Being seventeen and horny, however, the process didn't take long to come to a satisfactory (for Rico, anyway) end, and eventually the lights got put back on. Three bright-eyed faces (for, with the squeaky movement of the bunk bed, no one else had been sleeping, either) smiled down at Rico as he prepared to take the rope back down.
When he hit the garden, there was a whispered request that Rico find and tie into the end of the rope the towels that, drying on the window sill, had fluttered down; too hard to find in the dark, the blankets were pulled up empty. (They were afraid of someone coming to check on the noise, in any case.) Blowing kisses to Judy, and waving to the others, Rico ran off through the garden and out the door in the back wall and off to the train station, bound for Paris.
(To this day, Rico says he wonders if, given his lack of protection at the time, there's a little Rico out there somewhere... But don't bother emailing Rico; he's not rich, sorry.)

History for the day

On 29 June 1995, the shuttle Atlantis and the Russian space station Mir docked, forming the largest man-made satellite ever to orbit the Earth.

More history for the day

Rod Nordland and Hwaida Saad have an article in The New York Times about Syria:
Syrian insurgents fighting to topple President Bashar al-Assad struck at high-profile targets in the capital region for the third time this week, demonstrating their increasing effectiveness and reach.
The latest attack was a double bombing. One bomb was detonated in the parking garage of the Palace of Justice in downtown Damascus, according to Syrian state television, and the other at a city police station, according to local residents. The day before, an attack destroyed another pro-government television station, and the opposition Free Syrian Army struck the barracks of the elite Republican Guard, next to the palace of President Assad.
These assaults followed a wave of high-level military defections from Assad’s forces, and a surprise visit by the former head of the opposition Syrian National Council, Burhan Ghalioun, who crossed into Syria and toured what he called liberated territory in Idlib, a city near the Turkish border.
While none of these developments were militarily decisive, they have helped build a public perception that the opposition, while still clearly an underdog fighting a large military machine, was finally making some headway.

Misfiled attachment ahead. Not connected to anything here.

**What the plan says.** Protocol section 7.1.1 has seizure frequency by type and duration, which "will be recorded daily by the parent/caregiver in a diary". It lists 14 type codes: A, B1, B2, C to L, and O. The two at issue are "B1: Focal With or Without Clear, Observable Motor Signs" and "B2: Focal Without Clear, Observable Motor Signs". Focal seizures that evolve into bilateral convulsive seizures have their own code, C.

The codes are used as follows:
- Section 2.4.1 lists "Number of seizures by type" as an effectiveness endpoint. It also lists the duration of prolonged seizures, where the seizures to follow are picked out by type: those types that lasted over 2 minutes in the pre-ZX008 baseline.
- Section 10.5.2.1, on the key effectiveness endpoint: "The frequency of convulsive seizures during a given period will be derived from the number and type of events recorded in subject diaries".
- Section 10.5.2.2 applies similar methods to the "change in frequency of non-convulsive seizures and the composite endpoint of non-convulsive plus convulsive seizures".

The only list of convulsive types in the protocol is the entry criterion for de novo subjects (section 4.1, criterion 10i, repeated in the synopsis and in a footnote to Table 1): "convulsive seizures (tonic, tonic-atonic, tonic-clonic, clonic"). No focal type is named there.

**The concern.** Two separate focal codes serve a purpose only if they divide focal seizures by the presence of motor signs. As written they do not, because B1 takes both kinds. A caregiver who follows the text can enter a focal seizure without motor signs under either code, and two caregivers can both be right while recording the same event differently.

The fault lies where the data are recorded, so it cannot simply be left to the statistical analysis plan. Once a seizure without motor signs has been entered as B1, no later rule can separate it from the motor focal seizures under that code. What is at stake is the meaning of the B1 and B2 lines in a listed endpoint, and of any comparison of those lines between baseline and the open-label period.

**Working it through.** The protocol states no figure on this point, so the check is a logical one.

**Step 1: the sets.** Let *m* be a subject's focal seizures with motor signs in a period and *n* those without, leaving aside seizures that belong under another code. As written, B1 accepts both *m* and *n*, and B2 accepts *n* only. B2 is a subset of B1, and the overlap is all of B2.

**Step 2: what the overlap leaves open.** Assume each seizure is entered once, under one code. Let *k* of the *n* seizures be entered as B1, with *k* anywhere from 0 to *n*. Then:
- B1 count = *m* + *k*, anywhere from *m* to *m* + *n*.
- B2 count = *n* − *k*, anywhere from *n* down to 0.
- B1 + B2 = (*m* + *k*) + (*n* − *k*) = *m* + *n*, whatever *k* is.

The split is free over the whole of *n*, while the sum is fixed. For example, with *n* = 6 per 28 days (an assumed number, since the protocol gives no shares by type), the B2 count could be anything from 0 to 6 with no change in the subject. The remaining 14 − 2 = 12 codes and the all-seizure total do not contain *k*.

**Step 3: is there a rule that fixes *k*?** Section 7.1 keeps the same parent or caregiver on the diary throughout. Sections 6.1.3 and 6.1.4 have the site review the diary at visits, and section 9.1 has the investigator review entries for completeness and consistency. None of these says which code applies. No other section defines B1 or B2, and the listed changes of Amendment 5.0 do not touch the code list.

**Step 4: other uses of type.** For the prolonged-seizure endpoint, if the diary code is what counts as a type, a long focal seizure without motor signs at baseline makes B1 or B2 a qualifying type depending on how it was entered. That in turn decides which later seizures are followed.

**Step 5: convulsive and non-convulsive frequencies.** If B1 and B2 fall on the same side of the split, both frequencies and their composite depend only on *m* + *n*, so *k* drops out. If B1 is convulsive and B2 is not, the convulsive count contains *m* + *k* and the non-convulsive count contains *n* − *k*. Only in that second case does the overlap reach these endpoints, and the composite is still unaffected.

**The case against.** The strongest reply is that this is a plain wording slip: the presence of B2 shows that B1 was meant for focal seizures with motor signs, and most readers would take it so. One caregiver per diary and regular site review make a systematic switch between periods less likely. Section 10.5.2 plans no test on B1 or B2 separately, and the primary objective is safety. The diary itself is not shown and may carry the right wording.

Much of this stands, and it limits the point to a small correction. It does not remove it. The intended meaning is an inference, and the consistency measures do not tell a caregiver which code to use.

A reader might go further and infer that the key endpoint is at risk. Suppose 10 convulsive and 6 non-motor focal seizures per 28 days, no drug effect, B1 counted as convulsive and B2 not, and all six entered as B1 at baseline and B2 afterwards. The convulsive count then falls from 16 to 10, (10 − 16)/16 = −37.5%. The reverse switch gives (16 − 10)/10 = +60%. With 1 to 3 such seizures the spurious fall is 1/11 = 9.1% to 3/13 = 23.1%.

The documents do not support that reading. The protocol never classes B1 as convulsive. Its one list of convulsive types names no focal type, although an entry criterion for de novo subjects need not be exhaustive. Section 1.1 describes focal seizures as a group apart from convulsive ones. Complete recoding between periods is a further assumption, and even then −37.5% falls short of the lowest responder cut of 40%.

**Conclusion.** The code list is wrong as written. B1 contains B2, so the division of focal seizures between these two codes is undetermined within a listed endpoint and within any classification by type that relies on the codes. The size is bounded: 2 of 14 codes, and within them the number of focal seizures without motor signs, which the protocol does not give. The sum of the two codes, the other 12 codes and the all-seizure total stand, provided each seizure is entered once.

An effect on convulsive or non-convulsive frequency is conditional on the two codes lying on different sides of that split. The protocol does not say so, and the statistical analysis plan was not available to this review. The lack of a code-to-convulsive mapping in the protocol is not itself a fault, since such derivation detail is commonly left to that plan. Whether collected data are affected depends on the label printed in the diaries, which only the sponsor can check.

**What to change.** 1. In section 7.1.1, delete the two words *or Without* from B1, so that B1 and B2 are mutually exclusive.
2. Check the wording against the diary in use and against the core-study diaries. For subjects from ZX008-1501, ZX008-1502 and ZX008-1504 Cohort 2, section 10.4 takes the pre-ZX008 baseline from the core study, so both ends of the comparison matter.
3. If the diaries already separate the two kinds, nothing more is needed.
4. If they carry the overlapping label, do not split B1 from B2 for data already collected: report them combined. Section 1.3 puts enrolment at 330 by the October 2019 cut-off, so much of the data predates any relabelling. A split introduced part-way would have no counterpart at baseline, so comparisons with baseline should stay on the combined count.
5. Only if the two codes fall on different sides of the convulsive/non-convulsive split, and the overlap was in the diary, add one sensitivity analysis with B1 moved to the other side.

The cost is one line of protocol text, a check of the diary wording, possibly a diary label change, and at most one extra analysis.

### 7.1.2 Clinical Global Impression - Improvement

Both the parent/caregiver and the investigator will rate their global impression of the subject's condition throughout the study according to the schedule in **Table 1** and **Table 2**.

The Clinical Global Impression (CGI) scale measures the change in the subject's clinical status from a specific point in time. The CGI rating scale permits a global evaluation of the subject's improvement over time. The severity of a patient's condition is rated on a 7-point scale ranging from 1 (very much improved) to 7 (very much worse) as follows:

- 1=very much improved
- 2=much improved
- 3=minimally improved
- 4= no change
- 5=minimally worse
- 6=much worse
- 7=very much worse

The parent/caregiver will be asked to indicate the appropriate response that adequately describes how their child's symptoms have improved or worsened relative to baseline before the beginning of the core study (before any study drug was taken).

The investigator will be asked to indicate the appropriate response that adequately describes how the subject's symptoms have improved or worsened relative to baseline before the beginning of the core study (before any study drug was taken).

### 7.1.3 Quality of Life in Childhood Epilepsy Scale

Even Assad, who has often belittled the Syrian insurgency as an insignificant and unpopular movement, led by what he calls foreign-backed terrorists, has tacitly acknowledged his opponents’ tenacity, telling the cabinet that the government was engaged in a war.
The Syrian opposition has been far less successful off the battlefield at creating any impression of organized momentum. A bewildering array of groups claim to speak for the movement, including public figures who still cooperate with the Assad government and members of the outlawed Muslim Brotherhood. Abdul Baset Sayda, the leader of the Syrian National Council, an umbrella organization of expatriate dissidents, was chosen from the Kurdish minority in Syria as a compromise figure whom everyone could agree on.
All of Syria’s nongovernment opposition forces are expected at a meeting convened by the Arab League in Cairo. That such a gathering is happening for the first time in the sixteen-month uprising is telling. “There’s consensus on the essentials,” said Fayez Sara, a prominent opposition figure who has remained inside Syria. “The regime has to be removed.” Beyond that, however, differences are rife.
The conflict has long since moved past unarmed opposition groups holding demonstrations and enduring shelling and attacks from government forces as a result. Now in cities throughout Syria, including the capital, Damascus, and the largest city, Aleppo, the opposition has coalesced around armed groups identifying themselves as elements of the Free Syrian Army. From bases in refugee camps on the Turkish side of the border, the flow of weapons, medical supplies and money has increased.
And this all comes at a time when the authorities in Turkey, a former ally of Assad’s, have stepped up their militarization of the 550-mile border with Syria in response to the Syrian downing of a Turkish jet last week.
The conflict has also greatly increased in tempo and violence on all sides. Last June, there were about fourteen deaths of civilians and opposition fighters a day, or 411 total, according to figures compiled by the Syrian Observatory for Human Rights, a Britain-based expatriate group with a network in Syria, which bases its data on victims who are positively identified. This month, the group said, about three thousand have already been killed so far.
The violence has especially worsened since the United Nations monitoring mission suspended its activities on 16 June. It has remained hobbled in Damascus and other major cities. As a result, Kofi Annan, the special envoy of the United Nations and the Arab League, is convening an international conference of major powers and Syria’s neighbors in Geneva, many of whom are pushing for a political solution that would involve the removal of Mr. Assad.
That would make the conference of Syrian opposition figures even more important, but sniping among them has begun. A statement released by the Syrian National Coalition, a group led by a Syrian human rights activist, Ammar Qurabi, said the council should be considered one of many factions. “Negotiating or having dialogue with any one opposition faction is against the will of the people and the Syrian revolution,” the group said.